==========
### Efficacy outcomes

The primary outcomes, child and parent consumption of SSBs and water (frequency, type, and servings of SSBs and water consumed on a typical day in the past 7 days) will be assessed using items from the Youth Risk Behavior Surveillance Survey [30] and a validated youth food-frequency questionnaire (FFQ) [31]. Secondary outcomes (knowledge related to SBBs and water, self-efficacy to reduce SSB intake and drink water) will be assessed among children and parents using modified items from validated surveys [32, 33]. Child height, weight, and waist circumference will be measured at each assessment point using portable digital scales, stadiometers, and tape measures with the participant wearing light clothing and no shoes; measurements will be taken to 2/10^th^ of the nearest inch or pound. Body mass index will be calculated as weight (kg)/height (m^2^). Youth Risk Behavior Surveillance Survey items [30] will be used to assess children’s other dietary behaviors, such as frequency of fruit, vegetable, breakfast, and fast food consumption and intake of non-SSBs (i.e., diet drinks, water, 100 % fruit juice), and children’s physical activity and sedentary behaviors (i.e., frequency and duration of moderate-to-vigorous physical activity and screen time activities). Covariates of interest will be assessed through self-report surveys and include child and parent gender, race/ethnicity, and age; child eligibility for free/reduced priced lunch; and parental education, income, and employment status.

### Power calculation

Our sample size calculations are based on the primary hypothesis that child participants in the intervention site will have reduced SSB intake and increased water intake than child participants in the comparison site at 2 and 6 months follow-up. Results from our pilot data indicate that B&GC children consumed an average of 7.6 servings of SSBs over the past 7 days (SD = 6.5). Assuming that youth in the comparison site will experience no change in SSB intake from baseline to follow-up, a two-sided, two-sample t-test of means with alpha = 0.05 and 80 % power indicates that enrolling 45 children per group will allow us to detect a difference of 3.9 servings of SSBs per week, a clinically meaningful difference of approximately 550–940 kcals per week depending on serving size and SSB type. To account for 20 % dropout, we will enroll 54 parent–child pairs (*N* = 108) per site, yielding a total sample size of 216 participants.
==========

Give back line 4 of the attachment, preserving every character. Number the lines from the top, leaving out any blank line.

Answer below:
Our sample size calculations are based on the primary hypothesis that child participants in the intervention site will have reduced SSB intake and increased water intake than child participants in the comparison site at 2 and 6 months follow-up. Results from our pilot data indicate that B&GC children consumed an average of 7.6 servings of SSBs over the past 7 days (SD = 6.5). Assuming that youth in the comparison site will experience no change in SSB intake from baseline to follow-up, a two-sided, two-sample t-test of means with alpha = 0.05 and 80 % power indicates that enrolling 45 children per group will allow us to detect a difference of 3.9 servings of SSBs per week, a clinically meaningful difference of approximately 550–940 kcals per week depending on serving size and SSB type. To account for 20 % dropout, we will enroll 54 parent–child pairs (*N* = 108) per site, yielding a total sample size of 216 participants.